Defining objects in Flask Python

Having a database to be connected to is a great first step. Now it’s time to define some objects to populate the database. In application development, a “model” refers to a real or conceptual representation of some object. For example, if you’re making an app for a car dealership, you might define a model business owners cell phone numbers car that encapsulates all the attributes and behaviors of a car. In this case, you will be making a To-do List with Tasks, and each Task belongs to a user. Before you think further about how they are related, start by defining the objects for Tasks and Users.

Model relationship

In certain web applications, you might want to express relationships between objects. In the To-do list example, users own several tasks, and each task belongs to only one user. This is an example of a “many-to-one” relationship, also known as a foreign key relationship. Where the tasks are the “many” (many) and the user who owns them is the “one” (one). In Flask Python, a many-to-one relationship can be specified using the db. Relationship function . First, build the User object. It looks quite similar to the Task object; you will find that many objects have the same basic class attribute formats as column tables. Every now and then you’ll come across something a little different, including multiple inheritance magic, but that’s the norm.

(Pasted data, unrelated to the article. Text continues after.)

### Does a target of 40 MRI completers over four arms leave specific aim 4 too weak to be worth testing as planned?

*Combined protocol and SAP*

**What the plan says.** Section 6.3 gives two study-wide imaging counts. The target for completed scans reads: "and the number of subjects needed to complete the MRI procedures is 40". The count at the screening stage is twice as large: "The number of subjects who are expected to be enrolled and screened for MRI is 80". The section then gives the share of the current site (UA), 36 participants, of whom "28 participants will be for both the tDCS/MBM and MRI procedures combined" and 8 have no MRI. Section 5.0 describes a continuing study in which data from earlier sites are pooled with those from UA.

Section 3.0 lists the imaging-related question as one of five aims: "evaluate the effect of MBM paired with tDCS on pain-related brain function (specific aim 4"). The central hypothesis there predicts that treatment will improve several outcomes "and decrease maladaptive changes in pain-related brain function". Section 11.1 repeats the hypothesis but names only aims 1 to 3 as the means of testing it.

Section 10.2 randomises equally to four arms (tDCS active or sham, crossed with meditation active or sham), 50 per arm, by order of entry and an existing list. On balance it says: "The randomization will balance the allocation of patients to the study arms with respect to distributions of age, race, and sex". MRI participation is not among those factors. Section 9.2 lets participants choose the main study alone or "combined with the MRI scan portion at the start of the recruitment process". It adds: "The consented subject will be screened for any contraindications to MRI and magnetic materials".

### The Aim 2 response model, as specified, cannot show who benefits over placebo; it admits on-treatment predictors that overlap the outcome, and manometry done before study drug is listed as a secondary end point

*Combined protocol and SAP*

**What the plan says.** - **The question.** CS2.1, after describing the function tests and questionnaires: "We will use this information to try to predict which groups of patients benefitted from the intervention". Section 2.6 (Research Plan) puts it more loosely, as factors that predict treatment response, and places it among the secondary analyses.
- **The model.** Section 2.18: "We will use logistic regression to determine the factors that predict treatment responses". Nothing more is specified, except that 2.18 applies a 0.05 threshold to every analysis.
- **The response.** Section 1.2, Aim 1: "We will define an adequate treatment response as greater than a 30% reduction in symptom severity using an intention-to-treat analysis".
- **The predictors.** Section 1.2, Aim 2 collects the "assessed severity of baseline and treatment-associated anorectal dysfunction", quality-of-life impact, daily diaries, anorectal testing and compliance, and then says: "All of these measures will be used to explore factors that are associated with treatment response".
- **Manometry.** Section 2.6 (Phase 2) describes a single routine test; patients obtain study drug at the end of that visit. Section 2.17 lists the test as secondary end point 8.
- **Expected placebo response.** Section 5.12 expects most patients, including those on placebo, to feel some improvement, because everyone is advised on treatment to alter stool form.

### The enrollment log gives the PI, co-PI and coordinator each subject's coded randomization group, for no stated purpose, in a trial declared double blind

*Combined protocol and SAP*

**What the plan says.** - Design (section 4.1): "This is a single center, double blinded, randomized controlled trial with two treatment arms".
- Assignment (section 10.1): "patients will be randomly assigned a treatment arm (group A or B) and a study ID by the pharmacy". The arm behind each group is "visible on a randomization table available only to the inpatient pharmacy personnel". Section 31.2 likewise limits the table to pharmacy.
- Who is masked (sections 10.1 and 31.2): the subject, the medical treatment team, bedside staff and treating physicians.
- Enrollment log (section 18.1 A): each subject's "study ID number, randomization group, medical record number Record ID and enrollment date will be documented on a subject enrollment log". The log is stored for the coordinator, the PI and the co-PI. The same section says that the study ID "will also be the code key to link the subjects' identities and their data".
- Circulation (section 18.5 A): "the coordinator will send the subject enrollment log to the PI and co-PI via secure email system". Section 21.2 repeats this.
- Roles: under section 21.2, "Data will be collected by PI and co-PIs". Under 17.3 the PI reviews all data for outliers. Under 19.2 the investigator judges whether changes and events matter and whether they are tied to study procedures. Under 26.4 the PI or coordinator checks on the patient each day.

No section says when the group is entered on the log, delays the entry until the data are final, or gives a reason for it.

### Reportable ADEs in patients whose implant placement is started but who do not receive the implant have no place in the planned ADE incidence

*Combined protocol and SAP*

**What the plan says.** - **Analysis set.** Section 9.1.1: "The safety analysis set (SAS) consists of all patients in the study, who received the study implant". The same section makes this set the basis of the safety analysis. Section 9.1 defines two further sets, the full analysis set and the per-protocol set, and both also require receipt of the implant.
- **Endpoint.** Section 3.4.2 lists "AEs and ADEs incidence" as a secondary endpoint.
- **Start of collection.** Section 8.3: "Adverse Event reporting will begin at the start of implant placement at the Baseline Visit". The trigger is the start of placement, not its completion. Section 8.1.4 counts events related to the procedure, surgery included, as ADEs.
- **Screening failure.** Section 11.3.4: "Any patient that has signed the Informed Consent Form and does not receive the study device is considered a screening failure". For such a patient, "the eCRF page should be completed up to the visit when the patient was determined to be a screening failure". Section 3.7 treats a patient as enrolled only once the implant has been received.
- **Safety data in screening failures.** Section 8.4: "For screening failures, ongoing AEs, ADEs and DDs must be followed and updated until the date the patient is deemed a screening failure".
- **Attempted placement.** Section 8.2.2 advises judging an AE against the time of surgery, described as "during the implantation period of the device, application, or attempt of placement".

business owners cell phone numbers

Initializing the database

Now that the models and model relationships are set up, start configuring your DV Leads. Flask Python doesn’t come with its own database management utility, so you’ll have to write your own (up to a point). You don’t need to spruce up much; you just need something to recognize which tables will be created and some code to create them (or drop them if need be). In case you need something more complex like handling database table updates (eg database migrations) you might want to take a look at tools like Flask Migrate or Flask-Alembic . Create a script called next to to manage the database. (Of course, it doesn’t have to be called that, but why not give it names that are appropriate for the file’s function?) Inside initializedb.

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